Hmmm… quantum particles traveling back in time through a wormhole
This week has been absolutely crazy. When people say that the truth is stranger than fiction, they’re telling the truth. What you are about to read is the absolute truth. I know in the past, I’ve written some columns that were pretty farfetched and didn’t make much sense. Of course, most of you won’t know that, because there are only about 10 people that read my column.
Two University of Queensland in Australia physicists, Martin Ringbauer and Tim Ralph, have simulated a way that quantum particles could travel through a wormhole back in time. They used photons (single particles of light) to simulate quantum particles traveling through time and to study their behavior. This set me to thinking.
OK, all photons travel at the speed of light. They are considered among the subatomic particles. Photons are bosons, having no electric charge or rest mass, and one unit of spin; they are field particles that are thought to be the carriers of the electromagnetic field. Plus, it has become one of the central dogmas of theoretical physics since about the mid-20th century that these experiments demonstrate that the very question of which route an electron takes through such an apparatus does not make sense. Anyway, it is an empirical fact that the x-spin of an photon can take only one of two possible values, which for present purposes may be designated +1 and −1; the same is true of the y-spin.
In the meantime, my grandson Anthony is staying with my wife and me for a couple of weeks like he does every year about this time. He likes to spend time with us because he gets all the Pepsi and ice cream he can ingest. Tonight as we sat watching TV, “South Park” came on. My wife made him change the channel because we don’t want him to act like the characters on the show. What he said next threw us for a loop.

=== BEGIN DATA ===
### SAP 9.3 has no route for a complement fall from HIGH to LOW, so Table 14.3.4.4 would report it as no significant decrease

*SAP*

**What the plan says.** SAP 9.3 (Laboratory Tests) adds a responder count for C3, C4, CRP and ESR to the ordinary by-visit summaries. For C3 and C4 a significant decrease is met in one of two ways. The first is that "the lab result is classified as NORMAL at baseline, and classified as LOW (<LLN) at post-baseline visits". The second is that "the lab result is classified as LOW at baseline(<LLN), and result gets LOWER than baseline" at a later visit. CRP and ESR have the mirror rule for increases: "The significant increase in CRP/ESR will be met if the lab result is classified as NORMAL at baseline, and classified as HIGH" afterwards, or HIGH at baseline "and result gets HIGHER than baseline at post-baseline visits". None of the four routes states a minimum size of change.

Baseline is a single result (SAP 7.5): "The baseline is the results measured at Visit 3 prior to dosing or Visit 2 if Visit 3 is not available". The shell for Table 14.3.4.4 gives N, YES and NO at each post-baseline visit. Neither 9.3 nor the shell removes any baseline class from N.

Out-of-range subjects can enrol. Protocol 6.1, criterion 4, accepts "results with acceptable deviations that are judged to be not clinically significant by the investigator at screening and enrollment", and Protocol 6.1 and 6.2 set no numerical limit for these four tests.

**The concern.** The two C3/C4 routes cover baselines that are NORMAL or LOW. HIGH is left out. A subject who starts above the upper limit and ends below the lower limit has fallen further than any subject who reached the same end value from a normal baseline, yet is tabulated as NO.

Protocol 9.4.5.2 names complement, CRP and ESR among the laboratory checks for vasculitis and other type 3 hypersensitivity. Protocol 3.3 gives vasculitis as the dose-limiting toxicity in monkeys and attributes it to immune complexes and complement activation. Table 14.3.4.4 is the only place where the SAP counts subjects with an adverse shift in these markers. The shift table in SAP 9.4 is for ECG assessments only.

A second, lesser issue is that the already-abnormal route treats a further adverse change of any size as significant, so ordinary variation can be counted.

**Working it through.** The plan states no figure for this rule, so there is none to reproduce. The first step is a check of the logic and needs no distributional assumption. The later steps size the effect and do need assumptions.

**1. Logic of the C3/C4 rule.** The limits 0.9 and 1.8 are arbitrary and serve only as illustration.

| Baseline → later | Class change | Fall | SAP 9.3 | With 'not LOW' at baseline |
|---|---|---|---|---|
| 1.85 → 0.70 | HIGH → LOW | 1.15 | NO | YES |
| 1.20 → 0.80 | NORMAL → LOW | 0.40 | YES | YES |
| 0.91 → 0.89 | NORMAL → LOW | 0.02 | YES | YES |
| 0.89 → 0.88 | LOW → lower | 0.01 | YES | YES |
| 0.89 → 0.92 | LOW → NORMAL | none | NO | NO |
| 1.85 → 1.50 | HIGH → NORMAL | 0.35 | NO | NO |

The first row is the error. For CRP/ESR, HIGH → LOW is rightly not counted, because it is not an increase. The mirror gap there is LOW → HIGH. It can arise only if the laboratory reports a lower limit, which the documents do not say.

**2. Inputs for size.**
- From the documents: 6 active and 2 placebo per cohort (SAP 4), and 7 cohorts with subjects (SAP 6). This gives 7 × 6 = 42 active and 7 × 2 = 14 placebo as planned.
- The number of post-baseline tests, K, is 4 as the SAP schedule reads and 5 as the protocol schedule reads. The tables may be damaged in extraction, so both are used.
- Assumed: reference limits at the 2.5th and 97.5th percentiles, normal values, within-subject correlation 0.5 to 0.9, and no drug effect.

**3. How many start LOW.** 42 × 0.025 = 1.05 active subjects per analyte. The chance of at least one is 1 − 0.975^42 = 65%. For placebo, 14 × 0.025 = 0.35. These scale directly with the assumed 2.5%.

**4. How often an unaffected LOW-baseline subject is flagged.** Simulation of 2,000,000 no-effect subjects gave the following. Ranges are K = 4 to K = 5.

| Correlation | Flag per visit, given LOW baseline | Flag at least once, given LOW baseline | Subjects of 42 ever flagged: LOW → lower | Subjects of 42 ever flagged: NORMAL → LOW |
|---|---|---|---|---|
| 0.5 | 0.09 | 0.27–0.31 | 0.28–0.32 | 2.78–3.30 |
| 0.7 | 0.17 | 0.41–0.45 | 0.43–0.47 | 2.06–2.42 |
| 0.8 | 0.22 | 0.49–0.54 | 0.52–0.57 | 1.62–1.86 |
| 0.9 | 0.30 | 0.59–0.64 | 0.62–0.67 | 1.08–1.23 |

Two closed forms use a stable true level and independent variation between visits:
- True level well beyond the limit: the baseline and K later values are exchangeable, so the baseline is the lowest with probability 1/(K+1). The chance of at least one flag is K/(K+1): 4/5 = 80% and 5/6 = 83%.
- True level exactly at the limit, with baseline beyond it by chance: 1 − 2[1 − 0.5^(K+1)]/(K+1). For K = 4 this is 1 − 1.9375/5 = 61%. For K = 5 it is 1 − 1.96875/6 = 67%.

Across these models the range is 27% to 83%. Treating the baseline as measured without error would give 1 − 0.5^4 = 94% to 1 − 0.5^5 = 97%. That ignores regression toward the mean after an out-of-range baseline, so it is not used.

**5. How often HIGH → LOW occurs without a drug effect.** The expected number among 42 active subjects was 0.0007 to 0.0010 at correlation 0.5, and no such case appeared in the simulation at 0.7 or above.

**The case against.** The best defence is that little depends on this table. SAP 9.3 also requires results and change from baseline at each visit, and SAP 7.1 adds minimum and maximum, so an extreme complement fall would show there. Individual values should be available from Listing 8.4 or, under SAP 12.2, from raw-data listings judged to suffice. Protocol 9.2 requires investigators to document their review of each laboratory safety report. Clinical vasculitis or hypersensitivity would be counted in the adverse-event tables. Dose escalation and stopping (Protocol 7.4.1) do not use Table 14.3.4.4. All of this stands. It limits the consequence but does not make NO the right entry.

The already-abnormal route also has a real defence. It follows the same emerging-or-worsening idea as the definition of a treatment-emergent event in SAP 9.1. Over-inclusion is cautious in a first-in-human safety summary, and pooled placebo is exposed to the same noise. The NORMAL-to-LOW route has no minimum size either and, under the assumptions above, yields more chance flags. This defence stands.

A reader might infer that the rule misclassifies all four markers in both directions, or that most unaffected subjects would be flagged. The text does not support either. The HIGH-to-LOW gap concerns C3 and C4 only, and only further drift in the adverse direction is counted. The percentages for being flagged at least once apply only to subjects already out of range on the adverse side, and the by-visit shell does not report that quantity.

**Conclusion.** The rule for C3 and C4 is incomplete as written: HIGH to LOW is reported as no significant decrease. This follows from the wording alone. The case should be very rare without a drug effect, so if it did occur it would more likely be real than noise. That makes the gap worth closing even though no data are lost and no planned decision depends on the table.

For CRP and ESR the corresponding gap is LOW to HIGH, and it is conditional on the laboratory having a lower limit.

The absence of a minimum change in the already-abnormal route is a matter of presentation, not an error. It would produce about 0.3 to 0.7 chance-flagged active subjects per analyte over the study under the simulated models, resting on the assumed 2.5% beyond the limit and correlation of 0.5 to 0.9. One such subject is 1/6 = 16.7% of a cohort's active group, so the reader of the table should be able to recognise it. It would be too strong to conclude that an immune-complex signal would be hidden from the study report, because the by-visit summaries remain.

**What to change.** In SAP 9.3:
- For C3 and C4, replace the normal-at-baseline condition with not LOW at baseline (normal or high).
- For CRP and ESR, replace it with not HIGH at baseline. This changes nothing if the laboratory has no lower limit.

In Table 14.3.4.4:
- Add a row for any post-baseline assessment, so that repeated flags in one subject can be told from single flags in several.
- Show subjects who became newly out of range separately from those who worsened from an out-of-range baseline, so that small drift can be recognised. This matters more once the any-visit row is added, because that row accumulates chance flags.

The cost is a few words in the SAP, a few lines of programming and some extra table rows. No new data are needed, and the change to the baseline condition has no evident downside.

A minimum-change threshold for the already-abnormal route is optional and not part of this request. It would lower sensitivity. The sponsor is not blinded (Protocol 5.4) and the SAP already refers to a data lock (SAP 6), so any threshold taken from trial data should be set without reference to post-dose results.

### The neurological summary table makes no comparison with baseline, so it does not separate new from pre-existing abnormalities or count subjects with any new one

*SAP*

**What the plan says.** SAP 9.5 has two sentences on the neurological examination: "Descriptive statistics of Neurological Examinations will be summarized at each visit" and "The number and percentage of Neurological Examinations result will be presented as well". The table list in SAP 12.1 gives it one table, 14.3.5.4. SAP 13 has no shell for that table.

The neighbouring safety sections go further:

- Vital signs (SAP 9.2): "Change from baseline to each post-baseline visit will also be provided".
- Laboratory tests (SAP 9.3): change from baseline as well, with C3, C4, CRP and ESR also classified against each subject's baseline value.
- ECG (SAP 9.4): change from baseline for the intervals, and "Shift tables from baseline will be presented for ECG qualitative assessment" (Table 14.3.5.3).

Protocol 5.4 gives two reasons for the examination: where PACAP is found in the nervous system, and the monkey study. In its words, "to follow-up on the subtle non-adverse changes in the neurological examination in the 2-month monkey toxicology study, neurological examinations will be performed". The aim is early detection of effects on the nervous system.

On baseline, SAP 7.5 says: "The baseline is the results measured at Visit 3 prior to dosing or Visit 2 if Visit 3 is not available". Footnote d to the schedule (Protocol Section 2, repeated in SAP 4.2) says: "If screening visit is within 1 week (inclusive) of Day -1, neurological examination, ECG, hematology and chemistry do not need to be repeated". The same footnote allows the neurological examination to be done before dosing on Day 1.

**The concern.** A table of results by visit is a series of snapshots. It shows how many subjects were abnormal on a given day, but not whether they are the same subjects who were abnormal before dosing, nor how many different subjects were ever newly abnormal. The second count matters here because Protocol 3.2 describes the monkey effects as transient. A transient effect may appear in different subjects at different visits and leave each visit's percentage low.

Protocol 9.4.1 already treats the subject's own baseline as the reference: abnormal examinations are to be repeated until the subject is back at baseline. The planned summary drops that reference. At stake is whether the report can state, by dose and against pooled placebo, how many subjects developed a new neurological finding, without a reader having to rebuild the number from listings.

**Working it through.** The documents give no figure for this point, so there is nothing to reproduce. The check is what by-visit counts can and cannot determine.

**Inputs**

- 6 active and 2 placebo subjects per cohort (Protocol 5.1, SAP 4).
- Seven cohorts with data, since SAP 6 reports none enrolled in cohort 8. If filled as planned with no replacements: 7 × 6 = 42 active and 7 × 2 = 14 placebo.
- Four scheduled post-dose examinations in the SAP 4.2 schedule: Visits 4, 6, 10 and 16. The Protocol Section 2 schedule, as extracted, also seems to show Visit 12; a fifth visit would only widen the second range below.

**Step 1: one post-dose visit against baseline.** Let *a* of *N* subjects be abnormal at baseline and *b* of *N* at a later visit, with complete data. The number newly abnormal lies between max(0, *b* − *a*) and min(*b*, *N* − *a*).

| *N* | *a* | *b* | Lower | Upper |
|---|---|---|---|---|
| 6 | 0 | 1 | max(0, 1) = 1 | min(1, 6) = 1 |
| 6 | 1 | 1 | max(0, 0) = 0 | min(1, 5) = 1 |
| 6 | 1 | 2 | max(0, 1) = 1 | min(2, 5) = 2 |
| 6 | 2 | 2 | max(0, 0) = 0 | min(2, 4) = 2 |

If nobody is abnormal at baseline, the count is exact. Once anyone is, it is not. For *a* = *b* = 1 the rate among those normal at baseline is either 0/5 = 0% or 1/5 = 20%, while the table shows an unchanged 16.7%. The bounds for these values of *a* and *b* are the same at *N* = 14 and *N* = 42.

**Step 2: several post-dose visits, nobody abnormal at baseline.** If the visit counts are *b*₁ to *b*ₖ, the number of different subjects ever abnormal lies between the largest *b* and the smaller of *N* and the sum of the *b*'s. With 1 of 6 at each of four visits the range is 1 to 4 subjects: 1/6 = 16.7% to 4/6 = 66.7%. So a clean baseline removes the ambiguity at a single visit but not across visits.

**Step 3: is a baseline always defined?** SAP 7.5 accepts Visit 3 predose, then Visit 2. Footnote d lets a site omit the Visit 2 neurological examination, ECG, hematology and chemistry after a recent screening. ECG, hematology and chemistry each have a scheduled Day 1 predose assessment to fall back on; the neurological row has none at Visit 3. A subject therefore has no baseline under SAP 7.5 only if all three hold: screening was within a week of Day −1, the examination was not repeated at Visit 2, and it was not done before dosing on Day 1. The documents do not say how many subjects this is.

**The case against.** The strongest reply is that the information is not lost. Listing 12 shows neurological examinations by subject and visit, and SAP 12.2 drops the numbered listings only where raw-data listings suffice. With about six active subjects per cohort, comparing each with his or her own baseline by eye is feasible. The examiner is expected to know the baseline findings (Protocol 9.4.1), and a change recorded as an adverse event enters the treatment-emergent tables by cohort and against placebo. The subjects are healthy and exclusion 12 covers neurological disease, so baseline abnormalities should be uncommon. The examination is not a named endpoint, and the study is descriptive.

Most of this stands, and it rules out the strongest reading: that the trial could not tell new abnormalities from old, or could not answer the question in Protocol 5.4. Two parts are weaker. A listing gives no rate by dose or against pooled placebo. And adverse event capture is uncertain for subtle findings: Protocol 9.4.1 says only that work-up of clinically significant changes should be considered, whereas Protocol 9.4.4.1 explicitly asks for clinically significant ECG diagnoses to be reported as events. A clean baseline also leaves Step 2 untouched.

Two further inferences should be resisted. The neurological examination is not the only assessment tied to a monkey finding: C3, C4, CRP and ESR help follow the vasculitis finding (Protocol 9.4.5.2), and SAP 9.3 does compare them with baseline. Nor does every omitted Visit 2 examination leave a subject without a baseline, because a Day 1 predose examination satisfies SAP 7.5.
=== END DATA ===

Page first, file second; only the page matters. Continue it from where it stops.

“If I can’t watch that, can I watch Celebrity Wife Swap?”
The very next morning my friend Joe and his mother gave me a Caterpillar 12 Road Grader. This thing is 30-something feet long and weighs about 30 tons. I could drive this thing right through my house with no difficulty. It holds 70 gallons of fuel. Let’s see, 70 gallons at about $4 a pop equals a little under $300. Oh yeah, I can afford that. I won’t need the $800 tires or the five gallons of oil it needs. Oh, and where am I going to park it? If I tried to park it on the street by my house, the Winters PD would shoot me. Well, I took it anyway because it made him happy.
OK, everybody that knows me is aware of my experiments with the global economy. Well, I haven’t had too much luck with that yet. To make matters worse, I read that in a recent paper, Apostolos Serletis & Asghar Shahmoradi, 2005, investigate the demand for money in the United States in the context of two seminonparametric exible functional forms.
The Fourier, introduced by Gallant (1981), and the Asymptotically Ideal Model (AIM), introduced by Barnett and Jonas (1983) and employed and explained in Barnett and Yue (1988). They estimate these models subject to regularity, as suggested by Barnett (2002) and Barnett and Pasupathy (2003), using methods suggested by Gallant and Golub (1984). They make a strong case, using (for the 1st time) parameter estimates that are consistent with global regularity, for abandoning the simple sum approach to monetary aggregation, on the basis of low elasticities of substitution among the components of the popular M2 aggregate of money.
Well, ain’t that just the craps! Now maybe you can see what I mean by “crazy week.” I’m getting too old for this stuff!